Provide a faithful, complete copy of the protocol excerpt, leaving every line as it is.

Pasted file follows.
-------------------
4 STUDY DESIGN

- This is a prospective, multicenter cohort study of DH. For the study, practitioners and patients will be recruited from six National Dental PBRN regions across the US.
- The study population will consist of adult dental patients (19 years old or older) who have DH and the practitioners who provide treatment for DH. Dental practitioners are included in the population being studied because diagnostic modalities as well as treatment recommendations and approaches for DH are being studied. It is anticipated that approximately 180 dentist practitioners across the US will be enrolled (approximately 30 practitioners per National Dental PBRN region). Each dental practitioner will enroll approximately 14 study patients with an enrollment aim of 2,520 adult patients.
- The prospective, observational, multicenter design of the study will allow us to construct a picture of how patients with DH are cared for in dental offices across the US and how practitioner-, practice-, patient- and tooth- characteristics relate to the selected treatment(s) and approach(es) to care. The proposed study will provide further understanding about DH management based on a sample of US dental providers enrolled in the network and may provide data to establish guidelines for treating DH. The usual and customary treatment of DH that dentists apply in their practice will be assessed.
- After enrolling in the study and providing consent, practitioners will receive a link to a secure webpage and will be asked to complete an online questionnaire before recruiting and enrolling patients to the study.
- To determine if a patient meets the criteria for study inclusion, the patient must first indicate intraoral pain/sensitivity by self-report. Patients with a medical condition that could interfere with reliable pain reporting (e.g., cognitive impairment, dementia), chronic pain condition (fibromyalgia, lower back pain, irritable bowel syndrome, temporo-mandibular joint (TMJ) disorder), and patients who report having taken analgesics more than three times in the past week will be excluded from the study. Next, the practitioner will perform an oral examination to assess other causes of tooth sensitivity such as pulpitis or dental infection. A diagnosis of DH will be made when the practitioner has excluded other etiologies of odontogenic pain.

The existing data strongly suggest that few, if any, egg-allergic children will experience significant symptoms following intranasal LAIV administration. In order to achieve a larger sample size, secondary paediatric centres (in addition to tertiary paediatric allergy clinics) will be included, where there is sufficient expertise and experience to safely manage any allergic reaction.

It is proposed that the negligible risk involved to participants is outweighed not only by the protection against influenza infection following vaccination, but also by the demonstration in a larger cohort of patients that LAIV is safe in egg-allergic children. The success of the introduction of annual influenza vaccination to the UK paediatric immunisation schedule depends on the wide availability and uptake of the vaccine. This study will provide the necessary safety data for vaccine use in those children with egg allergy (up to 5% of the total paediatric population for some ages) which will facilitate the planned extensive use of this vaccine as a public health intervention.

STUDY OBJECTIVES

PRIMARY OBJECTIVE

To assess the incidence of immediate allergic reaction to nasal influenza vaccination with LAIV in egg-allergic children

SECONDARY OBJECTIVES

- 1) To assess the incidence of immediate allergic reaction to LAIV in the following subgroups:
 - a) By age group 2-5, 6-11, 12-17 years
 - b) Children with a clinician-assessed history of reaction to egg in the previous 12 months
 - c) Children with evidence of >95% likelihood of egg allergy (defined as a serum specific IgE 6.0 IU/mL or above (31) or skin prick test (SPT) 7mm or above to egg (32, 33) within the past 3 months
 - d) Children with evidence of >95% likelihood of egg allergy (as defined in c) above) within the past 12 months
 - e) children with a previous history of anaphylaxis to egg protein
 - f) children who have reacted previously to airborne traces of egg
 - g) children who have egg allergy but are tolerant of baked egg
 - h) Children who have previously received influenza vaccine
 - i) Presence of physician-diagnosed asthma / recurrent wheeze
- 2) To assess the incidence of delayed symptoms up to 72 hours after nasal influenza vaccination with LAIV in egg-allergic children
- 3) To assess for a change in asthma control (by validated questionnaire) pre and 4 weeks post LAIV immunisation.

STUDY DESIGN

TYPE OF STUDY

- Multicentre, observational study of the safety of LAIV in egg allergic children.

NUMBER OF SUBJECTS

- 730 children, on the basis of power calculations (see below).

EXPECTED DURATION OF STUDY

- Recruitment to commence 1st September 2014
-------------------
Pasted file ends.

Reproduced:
4 STUDY DESIGN

- This is a prospective, multicenter cohort study of DH. For the study, practitioners and patients will be recruited from six National Dental PBRN regions across the US.
- The study population will consist of adult dental patients (19 years old or older) who have DH and the practitioners who provide treatment for DH. Dental practitioners are included in the population being studied because diagnostic modalities as well as treatment recommendations and approaches for DH are being studied. It is anticipated that approximately 180 dentist practitioners across the US will be enrolled (approximately 30 practitioners per National Dental PBRN region). Each dental practitioner will enroll approximately 14 study patients with an enrollment aim of 2,520 adult patients.
- The prospective, observational, multicenter design of the study will allow us to construct a picture of how patients with DH are cared for in dental offices across the US and how practitioner-, practice-, patient- and tooth- characteristics relate to the selected treatment(s) and approach(es) to care. The proposed study will provide further understanding about DH management based on a sample of US dental providers enrolled in the network and may provide data to establish guidelines for treating DH. The usual and customary treatment of DH that dentists apply in their practice will be assessed.
- After enrolling in the study and providing consent, practitioners will receive a link to a secure webpage and will be asked to complete an online questionnaire before recruiting and enrolling patients to the study.
- To determine if a patient meets the criteria for study inclusion, the patient must first indicate intraoral pain/sensitivity by self-report. Patients with a medical condition that could interfere with reliable pain reporting (e.g., cognitive impairment, dementia), chronic pain condition (fibromyalgia, lower back pain, irritable bowel syndrome, temporo-mandibular joint (TMJ) disorder), and patients who report having taken analgesics more than three times in the past week will be excluded from the study. Next, the practitioner will perform an oral examination to assess other causes of tooth sensitivity such as pulpitis or dental infection. A diagnosis of DH will be made when the practitioner has excluded other etiologies of odontogenic pain.

The existing data strongly suggest that few, if any, egg-allergic children will experience significant symptoms following intranasal LAIV administration. In order to achieve a larger sample size, secondary paediatric centres (in addition to tertiary paediatric allergy clinics) will be included, where there is sufficient expertise and experience to safely manage any allergic reaction.

It is proposed that the negligible risk involved to participants is outweighed not only by the protection against influenza infection following vaccination, but also by the demonstration in a larger cohort of patients that LAIV is safe in egg-allergic children. The success of the introduction of annual influenza vaccination to the UK paediatric immunisation schedule depends on the wide availability and uptake of the vaccine. This study will provide the necessary safety data for vaccine use in those children with egg allergy (up to 5% of the total paediatric population for some ages) which will facilitate the planned extensive use of this vaccine as a public health intervention.

STUDY OBJECTIVES

PRIMARY OBJECTIVE

To assess the incidence of immediate allergic reaction to nasal influenza vaccination with LAIV in egg-allergic children

SECONDARY OBJECTIVES

- 1) To assess the incidence of immediate allergic reaction to LAIV in the following subgroups:
 - a) By age group 2-5, 6-11, 12-17 years
 - b) Children with a clinician-assessed history of reaction to egg in the previous 12 months
 - c) Children with evidence of >95% likelihood of egg allergy (defined as a serum specific IgE 6.0 IU/mL or above (31) or skin prick test (SPT) 7mm or above to egg (32, 33) within the past 3 months
 - d) Children with evidence of >95% likelihood of egg allergy (as defined in c) above) within the past 12 months
 - e) children with a previous history of anaphylaxis to egg protein
 - f) children who have reacted previously to airborne traces of egg
 - g) children who have egg allergy but are tolerant of baked egg
 - h) Children who have previously received influenza vaccine
 - i) Presence of physician-diagnosed asthma / recurrent wheeze
- 2) To assess the incidence of delayed symptoms up to 72 hours after nasal influenza vaccination with LAIV in egg-allergic children
- 3) To assess for a change in asthma control (by validated questionnaire) pre and 4 weeks post LAIV immunisation.

STUDY DESIGN

TYPE OF STUDY

- Multicentre, observational study of the safety of LAIV in egg allergic children.

NUMBER OF SUBJECTS

- 730 children, on the basis of power calculations (see below).

EXPECTED DURATION OF STUDY

- Recruitment to commence 1st September 2014